"...the higher animals possess the faculty of consciousness because it has survival value." (p.129)

I would ammend this to say that consciousness _can_ have survival value, but it might not. It only has survival value so long as it is used to further the life of the organism. After all, not all organisms have evolved consciousness, and organisms like protozoa have done quite nicely without it. Consciousness comes with the advantage of being able to select among alternatives--at the same time it comes with the disadvantage of being able to choose the wrong alternative.

But the trick is to combine consciousness with the pleasure-pain mechanism. As HB says:

" is readily apparent that the things which bring pleasure to an animal are the things which the animal's life require." (p.130)

This is generally true, but there are notable exceptions. HB states a few like aresenic and alcohol for man and tuna fish for cats. He dismisses these as not part of the natural environment to which the organism is adapted. Yet alcohol has been a part of man's environment (that part of existence which has VS for man) since he first ate fermenting fruit, and it's not at all clear that it's harmful for people in moderate amounts.

But all this overshadowed by the pleasure to animals of sexual activity--activity which certainly endangers the life of the animals involved. It drains resources, puts the organism's in a vulnerable situation, threatens the life of the mother during birth, and draims resource from the parents if they care for the young. If it only by tying reproduction to pleasure that it occurs at all. And it's done to propgate the species, not futher the life of the organism. This is a major disjunction HB doesn't address, at least here (and he should tell us where he will do so).

HB continues to argue that the connection between pleasurable experiences and life-enhancing actions is overwhelming. Also, it is obvious that, like all an organism's beneficial traits, the pleasure-pain mechanism is selected by evolution. Therefore, it is natural selection which aligns the pleasure-pain mechanism with needs. In a like manner, it is ontogenetic selection which keeps the pleasure-pain mechanism operating in any particular organism during it's life.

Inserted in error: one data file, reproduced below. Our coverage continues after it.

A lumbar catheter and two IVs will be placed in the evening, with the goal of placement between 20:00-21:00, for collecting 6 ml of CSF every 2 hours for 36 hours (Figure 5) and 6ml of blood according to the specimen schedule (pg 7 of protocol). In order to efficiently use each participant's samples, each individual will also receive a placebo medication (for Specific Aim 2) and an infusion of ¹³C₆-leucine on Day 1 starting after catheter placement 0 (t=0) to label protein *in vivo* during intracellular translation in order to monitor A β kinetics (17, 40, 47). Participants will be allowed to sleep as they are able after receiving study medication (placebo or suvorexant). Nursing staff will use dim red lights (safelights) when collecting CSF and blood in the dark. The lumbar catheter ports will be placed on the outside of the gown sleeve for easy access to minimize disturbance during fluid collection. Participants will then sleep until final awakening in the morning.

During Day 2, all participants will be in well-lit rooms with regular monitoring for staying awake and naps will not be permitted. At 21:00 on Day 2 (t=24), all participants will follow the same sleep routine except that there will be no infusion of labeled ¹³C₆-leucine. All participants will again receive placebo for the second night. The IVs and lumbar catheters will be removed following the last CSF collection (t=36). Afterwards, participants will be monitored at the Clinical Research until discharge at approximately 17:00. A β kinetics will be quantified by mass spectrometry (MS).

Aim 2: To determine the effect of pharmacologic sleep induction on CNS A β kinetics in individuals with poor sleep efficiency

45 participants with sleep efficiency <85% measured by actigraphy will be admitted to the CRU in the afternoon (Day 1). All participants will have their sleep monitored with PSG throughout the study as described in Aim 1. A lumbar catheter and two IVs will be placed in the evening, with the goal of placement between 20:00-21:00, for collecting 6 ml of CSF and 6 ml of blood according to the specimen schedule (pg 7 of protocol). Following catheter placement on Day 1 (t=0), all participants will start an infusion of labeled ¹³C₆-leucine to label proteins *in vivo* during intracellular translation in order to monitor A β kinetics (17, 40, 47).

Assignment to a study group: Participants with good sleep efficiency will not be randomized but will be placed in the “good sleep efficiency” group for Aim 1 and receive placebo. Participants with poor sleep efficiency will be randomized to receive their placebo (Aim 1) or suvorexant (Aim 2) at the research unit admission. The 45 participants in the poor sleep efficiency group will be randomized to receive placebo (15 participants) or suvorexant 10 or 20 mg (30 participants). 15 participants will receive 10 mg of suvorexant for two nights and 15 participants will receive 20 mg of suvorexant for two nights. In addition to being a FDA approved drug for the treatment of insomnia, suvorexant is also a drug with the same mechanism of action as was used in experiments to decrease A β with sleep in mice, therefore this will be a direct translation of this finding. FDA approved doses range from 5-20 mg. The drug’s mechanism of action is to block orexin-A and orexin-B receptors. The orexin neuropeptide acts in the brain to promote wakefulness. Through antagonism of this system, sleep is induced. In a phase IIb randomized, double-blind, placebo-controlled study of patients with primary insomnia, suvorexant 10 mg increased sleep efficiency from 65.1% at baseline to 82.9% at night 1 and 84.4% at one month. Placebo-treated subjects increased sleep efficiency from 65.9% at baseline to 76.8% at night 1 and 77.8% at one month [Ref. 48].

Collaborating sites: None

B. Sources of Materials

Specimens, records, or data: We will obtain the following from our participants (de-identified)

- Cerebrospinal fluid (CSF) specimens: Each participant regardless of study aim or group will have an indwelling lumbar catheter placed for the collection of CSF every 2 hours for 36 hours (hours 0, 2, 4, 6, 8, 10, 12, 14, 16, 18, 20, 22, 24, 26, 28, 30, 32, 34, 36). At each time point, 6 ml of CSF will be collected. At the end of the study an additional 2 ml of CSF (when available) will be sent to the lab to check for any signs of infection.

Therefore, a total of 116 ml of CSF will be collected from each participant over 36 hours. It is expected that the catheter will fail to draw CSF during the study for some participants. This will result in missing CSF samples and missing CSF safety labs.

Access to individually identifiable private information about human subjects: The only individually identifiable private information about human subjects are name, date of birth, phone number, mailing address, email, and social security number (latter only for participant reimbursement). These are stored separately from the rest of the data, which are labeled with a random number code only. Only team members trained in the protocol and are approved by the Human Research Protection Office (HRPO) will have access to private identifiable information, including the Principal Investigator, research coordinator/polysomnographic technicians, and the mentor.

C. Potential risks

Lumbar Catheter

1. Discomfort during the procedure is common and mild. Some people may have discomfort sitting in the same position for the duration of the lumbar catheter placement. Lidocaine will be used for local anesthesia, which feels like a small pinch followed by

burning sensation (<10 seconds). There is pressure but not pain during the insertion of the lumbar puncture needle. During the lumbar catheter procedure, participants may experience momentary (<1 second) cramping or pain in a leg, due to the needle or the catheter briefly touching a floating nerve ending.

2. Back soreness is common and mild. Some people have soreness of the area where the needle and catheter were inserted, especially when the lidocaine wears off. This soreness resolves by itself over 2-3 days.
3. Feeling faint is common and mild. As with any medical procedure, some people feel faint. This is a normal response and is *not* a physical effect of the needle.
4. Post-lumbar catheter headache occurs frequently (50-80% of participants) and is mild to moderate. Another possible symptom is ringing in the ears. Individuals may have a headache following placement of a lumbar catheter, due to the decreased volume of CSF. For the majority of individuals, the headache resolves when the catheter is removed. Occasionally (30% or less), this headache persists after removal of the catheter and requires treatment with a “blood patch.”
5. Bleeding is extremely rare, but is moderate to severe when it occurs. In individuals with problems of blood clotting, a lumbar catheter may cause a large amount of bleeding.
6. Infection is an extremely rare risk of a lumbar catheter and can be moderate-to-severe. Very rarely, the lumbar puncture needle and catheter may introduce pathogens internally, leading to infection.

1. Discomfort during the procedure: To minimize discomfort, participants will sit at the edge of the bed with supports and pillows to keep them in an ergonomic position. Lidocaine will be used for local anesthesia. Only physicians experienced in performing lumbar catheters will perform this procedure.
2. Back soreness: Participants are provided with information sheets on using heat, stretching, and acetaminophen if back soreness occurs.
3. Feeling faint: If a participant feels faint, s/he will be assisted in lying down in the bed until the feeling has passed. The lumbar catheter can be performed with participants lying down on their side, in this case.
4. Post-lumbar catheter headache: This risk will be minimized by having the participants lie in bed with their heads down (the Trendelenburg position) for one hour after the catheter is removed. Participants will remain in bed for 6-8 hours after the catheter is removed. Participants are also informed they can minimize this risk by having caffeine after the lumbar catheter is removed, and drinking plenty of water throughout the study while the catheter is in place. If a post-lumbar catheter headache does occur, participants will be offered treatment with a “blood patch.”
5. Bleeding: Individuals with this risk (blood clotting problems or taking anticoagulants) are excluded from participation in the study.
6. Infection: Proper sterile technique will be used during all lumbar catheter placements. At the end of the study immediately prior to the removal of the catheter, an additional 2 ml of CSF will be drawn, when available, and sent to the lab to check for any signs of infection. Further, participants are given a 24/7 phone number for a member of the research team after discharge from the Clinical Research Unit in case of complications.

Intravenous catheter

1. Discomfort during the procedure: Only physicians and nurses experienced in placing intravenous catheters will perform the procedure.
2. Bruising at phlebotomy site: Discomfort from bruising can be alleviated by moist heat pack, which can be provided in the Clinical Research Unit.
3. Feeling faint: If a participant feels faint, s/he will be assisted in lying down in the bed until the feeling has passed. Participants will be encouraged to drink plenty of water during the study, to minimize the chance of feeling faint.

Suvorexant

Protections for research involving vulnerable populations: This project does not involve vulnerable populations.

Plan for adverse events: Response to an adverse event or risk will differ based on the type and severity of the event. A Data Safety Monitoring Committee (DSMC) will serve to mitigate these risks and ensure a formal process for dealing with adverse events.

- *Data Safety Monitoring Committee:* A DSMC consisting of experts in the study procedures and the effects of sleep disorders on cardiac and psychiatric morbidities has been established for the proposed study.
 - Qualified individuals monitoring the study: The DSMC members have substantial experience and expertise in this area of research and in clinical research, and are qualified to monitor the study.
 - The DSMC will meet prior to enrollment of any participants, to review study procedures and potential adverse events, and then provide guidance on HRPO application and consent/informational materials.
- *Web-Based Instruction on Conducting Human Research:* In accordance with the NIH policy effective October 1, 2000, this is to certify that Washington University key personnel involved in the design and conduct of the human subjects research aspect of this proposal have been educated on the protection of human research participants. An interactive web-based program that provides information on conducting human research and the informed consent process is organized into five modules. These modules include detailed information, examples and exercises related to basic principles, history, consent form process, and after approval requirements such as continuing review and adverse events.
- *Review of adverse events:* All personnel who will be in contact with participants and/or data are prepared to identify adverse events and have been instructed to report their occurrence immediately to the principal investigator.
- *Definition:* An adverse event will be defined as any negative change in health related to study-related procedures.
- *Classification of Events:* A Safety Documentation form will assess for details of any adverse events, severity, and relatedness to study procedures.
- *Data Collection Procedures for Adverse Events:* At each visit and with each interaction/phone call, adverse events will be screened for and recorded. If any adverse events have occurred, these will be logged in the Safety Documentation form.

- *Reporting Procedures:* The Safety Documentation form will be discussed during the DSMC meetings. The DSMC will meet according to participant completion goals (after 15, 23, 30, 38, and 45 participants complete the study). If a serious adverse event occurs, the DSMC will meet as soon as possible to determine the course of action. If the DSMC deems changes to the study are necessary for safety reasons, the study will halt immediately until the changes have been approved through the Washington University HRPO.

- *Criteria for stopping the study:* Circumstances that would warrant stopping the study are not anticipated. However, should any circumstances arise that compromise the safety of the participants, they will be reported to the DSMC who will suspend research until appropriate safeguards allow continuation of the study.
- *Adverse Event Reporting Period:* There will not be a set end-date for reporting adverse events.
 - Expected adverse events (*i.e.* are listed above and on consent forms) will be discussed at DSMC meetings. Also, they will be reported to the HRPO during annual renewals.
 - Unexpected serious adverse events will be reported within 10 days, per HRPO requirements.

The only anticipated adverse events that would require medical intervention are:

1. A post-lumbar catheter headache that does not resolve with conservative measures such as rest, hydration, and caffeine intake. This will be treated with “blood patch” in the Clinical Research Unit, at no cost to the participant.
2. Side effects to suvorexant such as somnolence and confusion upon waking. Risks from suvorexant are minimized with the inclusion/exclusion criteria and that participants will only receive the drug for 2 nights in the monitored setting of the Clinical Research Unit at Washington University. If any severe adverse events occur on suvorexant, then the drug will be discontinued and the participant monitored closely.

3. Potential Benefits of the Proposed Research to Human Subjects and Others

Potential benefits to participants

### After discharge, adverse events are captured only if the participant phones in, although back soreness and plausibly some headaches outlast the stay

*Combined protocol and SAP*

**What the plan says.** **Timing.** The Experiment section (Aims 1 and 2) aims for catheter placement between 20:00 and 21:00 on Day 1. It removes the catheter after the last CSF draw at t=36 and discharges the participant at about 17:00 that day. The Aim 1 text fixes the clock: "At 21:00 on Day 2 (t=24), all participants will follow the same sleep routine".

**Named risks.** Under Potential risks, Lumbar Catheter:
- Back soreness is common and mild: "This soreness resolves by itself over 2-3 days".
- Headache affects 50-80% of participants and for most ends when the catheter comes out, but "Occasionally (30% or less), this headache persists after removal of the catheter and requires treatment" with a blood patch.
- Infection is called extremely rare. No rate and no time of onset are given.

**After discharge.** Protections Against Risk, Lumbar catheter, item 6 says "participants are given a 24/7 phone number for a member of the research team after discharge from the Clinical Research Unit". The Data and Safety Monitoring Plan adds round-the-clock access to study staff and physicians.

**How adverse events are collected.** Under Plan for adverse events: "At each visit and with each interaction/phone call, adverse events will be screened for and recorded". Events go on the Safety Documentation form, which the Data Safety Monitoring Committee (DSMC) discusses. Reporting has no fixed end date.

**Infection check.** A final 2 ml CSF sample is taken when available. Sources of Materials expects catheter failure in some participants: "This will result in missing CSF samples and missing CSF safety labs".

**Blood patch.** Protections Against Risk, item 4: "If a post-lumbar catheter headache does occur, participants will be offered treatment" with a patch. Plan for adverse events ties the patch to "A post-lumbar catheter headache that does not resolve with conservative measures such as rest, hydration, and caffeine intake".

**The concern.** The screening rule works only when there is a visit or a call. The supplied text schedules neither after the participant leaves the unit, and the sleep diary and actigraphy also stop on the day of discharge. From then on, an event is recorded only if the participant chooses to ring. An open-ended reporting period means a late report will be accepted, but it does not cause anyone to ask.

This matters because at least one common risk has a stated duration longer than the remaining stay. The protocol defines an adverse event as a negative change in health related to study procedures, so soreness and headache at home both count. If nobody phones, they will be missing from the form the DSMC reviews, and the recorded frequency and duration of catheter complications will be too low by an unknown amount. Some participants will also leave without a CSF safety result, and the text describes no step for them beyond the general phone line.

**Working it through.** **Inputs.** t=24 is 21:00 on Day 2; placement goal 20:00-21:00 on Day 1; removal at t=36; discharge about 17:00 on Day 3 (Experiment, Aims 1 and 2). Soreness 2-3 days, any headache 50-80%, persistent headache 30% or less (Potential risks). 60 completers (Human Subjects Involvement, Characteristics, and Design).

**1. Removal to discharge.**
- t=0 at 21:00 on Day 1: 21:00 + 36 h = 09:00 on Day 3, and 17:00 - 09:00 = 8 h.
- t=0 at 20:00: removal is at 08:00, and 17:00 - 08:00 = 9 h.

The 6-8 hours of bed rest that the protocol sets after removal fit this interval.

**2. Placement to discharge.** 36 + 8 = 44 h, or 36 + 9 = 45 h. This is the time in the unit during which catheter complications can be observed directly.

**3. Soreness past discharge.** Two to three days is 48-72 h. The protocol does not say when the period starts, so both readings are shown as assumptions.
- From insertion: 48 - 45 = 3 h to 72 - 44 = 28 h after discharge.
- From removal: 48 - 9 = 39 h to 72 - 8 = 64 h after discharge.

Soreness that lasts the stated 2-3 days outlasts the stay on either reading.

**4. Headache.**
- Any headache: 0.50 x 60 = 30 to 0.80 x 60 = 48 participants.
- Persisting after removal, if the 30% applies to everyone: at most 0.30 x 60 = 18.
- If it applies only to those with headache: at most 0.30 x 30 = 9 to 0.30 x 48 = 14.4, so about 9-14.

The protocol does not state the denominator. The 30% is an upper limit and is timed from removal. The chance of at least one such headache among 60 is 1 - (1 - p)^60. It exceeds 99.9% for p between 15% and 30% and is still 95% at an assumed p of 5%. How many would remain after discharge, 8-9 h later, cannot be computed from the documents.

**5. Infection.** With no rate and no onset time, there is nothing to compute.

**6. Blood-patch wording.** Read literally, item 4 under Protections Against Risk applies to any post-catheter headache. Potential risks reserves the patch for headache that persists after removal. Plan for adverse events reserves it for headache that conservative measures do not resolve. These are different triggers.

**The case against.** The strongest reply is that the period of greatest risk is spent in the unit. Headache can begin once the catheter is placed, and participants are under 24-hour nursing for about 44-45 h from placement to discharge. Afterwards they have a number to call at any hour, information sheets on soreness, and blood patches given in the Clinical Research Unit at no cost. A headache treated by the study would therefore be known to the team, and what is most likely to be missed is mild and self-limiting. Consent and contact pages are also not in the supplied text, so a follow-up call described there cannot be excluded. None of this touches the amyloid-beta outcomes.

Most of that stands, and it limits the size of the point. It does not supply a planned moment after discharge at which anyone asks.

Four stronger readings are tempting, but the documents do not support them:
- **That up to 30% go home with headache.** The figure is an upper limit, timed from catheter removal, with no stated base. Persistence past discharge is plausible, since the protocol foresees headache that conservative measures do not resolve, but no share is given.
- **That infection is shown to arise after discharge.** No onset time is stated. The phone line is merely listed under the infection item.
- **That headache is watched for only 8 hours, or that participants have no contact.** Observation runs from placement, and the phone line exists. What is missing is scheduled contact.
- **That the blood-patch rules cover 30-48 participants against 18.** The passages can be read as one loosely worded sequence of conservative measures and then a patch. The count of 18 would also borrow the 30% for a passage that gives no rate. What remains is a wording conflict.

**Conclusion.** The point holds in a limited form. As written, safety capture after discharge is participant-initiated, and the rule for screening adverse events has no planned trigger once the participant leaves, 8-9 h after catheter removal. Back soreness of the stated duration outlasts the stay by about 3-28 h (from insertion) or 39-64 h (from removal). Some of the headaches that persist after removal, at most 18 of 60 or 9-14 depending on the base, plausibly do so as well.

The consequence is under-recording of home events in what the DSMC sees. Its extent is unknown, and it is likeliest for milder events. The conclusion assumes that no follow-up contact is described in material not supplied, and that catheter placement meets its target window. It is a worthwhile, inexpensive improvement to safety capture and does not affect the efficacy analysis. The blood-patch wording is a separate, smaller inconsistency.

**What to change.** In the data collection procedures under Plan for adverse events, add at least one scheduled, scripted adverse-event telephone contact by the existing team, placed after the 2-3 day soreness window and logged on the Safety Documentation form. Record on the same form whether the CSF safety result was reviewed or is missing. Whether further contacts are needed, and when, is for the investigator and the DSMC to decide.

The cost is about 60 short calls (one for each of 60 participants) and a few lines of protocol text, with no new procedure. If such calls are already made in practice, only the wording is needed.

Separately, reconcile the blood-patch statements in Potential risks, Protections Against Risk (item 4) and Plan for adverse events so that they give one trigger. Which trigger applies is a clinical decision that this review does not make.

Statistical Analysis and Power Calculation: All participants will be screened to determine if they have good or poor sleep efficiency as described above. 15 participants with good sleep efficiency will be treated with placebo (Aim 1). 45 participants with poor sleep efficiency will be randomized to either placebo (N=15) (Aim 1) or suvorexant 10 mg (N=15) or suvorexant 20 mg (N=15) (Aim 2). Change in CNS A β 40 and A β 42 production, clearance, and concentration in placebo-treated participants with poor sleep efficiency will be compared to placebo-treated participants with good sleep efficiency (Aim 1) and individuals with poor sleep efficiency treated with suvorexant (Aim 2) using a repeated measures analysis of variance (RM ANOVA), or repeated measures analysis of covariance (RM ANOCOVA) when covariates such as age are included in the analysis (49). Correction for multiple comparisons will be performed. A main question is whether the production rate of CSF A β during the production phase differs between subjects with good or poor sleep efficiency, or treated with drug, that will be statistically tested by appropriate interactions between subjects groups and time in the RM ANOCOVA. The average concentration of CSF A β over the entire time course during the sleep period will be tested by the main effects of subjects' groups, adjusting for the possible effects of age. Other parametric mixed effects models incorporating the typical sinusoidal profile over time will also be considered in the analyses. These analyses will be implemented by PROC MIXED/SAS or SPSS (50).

Here, HB is handles the objection that the above reasoning only applies to physical pleasure and pain, and not to psychological pleasure and pain. He says that physical pleasure and pain makes abstract desires and preferences possible; that the basis of all psychological VS is the biological alternative of life and death. This is where he gives his answer to the question originally posed:

"The case for the basic similarity of vegetative action (based on survival needs) and purposeful action (based on desires) rests on the point that desire as a phenomenon has evolved because it has survival value." (p. 135)

So, although man can use his consciousness to choose self-destructive ends, that's not why his consciousness evolved. So the psychological value-significance conscious organisms place on objects is an expression of a more basic biological value-significance all living organisms experience. Psychological value significance is conceptually a species of biological value significance. This falls in line with HB's earlier classification of purposeful action as a species of goal-directed action.

It's interesting that as one moves from the non-conscious organisms through the conscious ones on through the self-conscious one, that the ability of the organism in question NOT to match psychological desires to survival needs increases. In fact, in human beings, we can endure a great deal of "delayed gratification" (grad school comes to mind) to achieve future goals. I wonder if some of the "higher" animals aren't less tied to their immediate desires than "lower" animals. This suggests the tie is not as tight for these animals as HB claims.

I have one more section of this chapter to discuss, which are various potential counterexamples to HB's thesis. That will be forthcoming soon.